....Katy’s face had grown thin, and her eyes had red circles about them from continual crying. Her hair had been brushed twice that morning by Aunt Izzie, but Katy had run her fingers impatiently through it, till it stood out above her head like a frowsy bush.
She wore a calico dressing-gown, which, though clean, was particularly ugly in pattern; and the room, for all its tidiness, had a dismal look, with the chairs set up against the wall, and a row of medicine-bottles on the chimney-piece.
“Isn’t it horrid?” sighed Katy, as Cousin Helen looked around. “Everything’s horrid. But I don’t mind so much now that you’ve come. Oh, Cousin Helen, I’ve had such a dreadful, dreadful time!”
“I know,” said her cousin, pityingly. “I’ve heard all about it, Katy, and I’m so. very sorry for you. It is a hard trial, my poor darling.”
“But how do you do it?” cried Katy. “How do you manage to be so sweet and beautiful and patient, when you’re feeling badly all the time, and can’t do anything, or walk, or stand?”—her voice was lost in sobs.
Cousin Helen didn’t say anything for a little while. She just sat and stroked Katy’s hand.
“Katy,” she said at last, “has papa told you that he thinks you are going to get well by and by?”
“Yes,” replied Katy, “he did say so. But perhaps it won’t be for a long, long time. And I wanted to do so many things. And now I can’t do anything at all “
“What sort of things?”
“Study, and help people, and become famous. And I wanted to teach the children. Mamma said I must take care of them, and I meant to. And now I can't go to school or learn anything myself. And if I ever do get well, the children will be almost grown up, and they won’t need me.”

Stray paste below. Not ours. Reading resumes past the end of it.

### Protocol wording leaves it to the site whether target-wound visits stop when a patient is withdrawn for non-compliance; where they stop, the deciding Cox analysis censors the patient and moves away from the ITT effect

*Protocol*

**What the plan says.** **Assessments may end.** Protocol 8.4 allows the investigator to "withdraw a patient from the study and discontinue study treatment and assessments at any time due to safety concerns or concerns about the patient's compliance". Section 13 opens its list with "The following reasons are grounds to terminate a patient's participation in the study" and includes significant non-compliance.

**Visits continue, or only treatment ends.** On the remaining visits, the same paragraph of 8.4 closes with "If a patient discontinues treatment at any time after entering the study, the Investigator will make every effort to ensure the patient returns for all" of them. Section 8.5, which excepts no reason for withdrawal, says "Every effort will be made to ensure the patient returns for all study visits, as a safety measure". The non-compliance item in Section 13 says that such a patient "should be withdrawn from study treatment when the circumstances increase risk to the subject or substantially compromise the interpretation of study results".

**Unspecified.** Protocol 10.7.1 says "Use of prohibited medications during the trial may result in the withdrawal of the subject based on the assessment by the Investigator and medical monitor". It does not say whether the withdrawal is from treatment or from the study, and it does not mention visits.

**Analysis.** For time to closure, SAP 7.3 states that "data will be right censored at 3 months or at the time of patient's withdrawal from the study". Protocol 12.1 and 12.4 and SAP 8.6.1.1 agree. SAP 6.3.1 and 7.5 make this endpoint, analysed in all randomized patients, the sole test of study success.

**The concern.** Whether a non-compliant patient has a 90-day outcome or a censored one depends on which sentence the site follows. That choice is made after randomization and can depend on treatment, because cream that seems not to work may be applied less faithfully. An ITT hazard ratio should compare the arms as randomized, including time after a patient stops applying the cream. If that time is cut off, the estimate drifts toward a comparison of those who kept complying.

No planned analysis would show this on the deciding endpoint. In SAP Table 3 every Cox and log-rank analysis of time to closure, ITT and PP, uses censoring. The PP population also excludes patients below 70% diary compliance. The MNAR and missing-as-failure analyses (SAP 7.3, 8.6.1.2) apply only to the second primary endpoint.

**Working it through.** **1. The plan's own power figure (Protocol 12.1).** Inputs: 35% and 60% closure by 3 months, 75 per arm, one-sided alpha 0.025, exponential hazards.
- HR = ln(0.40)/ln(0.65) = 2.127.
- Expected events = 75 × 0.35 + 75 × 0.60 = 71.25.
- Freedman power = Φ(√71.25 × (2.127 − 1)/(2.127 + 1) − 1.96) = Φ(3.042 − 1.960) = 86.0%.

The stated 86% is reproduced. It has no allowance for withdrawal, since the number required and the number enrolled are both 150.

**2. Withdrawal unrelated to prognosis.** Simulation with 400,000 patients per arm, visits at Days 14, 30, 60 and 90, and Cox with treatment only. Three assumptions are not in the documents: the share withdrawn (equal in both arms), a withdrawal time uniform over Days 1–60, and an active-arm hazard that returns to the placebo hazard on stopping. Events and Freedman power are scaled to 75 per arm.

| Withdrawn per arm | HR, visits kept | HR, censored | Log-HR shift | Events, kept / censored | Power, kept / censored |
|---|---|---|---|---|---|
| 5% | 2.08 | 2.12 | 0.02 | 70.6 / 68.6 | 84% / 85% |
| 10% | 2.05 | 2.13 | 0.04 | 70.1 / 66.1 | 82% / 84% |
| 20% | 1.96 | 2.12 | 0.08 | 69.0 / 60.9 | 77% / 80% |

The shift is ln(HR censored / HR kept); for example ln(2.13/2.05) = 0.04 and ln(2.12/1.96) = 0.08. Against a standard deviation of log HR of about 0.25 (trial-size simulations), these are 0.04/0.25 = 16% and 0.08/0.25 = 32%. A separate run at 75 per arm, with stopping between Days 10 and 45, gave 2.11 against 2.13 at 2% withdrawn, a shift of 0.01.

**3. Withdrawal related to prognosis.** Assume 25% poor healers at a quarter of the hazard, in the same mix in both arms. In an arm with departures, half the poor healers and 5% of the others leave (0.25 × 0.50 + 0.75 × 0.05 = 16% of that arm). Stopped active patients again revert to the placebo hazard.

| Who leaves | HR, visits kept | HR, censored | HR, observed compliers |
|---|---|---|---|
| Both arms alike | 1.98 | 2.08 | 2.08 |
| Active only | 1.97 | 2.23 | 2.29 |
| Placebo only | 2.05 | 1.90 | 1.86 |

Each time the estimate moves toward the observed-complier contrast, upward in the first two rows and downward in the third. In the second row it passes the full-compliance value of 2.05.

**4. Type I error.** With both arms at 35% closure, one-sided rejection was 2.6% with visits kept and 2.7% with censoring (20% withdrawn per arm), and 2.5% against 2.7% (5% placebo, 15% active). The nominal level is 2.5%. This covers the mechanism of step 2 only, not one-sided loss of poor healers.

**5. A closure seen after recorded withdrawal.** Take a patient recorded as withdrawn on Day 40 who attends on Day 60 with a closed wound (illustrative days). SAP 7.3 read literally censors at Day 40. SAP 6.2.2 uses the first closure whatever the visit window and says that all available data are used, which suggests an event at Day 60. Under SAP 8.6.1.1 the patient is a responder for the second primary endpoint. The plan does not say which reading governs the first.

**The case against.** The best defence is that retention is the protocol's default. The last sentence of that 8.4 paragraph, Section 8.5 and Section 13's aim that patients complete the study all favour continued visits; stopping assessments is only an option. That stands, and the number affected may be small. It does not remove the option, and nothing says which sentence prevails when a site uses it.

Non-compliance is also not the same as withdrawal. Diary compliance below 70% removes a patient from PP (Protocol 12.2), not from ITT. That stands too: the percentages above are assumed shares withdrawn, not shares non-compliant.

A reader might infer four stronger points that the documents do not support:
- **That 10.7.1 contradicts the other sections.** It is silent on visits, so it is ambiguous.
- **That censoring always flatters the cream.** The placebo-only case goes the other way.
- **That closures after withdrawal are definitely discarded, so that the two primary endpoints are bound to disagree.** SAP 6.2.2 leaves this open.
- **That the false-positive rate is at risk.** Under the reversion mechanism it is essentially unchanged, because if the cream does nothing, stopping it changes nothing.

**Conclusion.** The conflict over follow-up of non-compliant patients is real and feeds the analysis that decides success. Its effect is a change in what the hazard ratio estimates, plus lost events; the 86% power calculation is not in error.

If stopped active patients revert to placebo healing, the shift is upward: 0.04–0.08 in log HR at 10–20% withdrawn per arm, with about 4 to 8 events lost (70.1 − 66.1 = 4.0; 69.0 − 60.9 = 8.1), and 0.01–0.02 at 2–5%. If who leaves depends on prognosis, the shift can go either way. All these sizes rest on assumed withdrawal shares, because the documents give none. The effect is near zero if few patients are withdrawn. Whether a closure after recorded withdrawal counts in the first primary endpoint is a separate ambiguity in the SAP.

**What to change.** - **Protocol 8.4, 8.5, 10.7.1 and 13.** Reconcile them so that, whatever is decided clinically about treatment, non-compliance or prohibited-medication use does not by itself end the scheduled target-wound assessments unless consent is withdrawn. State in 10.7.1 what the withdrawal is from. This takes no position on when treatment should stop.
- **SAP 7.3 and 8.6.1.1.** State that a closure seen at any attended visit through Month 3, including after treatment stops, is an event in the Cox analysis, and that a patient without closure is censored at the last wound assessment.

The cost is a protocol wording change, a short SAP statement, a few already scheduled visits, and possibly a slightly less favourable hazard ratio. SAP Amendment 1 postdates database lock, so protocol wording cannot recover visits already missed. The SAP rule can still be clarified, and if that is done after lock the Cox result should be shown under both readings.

“But why must you wait till you get well?” asked Cousin Helen, smiling.
“Why, Cousin Helen, what can I do lying here in bed?”
"A good deal. Shall I tell you, Katy, what it seems to me that I should say to myself if I were in your place?"
"Yes, please,” replied Katy, wonderingly.
"I should say this: ‘Now, Katy Carr, you wanted to go to school and learn to be wise and useful, and here's a chance for you. God is going to let you go to His school—where He teaches all sorts of beautiful things to people. Perhaps He will only keep you for one term or perhaps it may be for three or four; but whichever it is, you must make the very most of the chance because He gives it to you Himself.”
"But what is the school?” asked Katy. “I don’t know what you mean.”
"It is called The School of Pain,” replied Cousin Helen with her sweetest smile. “And the place where the lessons are to be learned is this room of yours. The rules of the school are pretty hard, but the good scholars who keep them best, find out after a while how right and kind they are. And the lessons aren’t easy either, but the more you study the more interesting they become.”
"What are the lessons?” asked Katy, getting interested, and beginning to feel as if Cousin Helen were telling her a story.
“Well, there’s the lesson of Patience. That's one of the hardest studies. You can’t learn much of it at a time, but every bit you get by heart, makes the next bit easier. And there’s the lesson of Cheerfulness. And the lesson of Making the Best of Things.”
“Sometimes there isn’t anything to make the best of,” remarked Katy, dolefully.
“Yes there is, always! Everything in the world has two handles. Didn’t you know that? One is a smooth handle. If you take hold of it, the thing comes up lightly and easily, but if you seize the rough handle, it hurts your hand and the thing is hard to lift. Some people always manage to get hold of the wrong handle." ...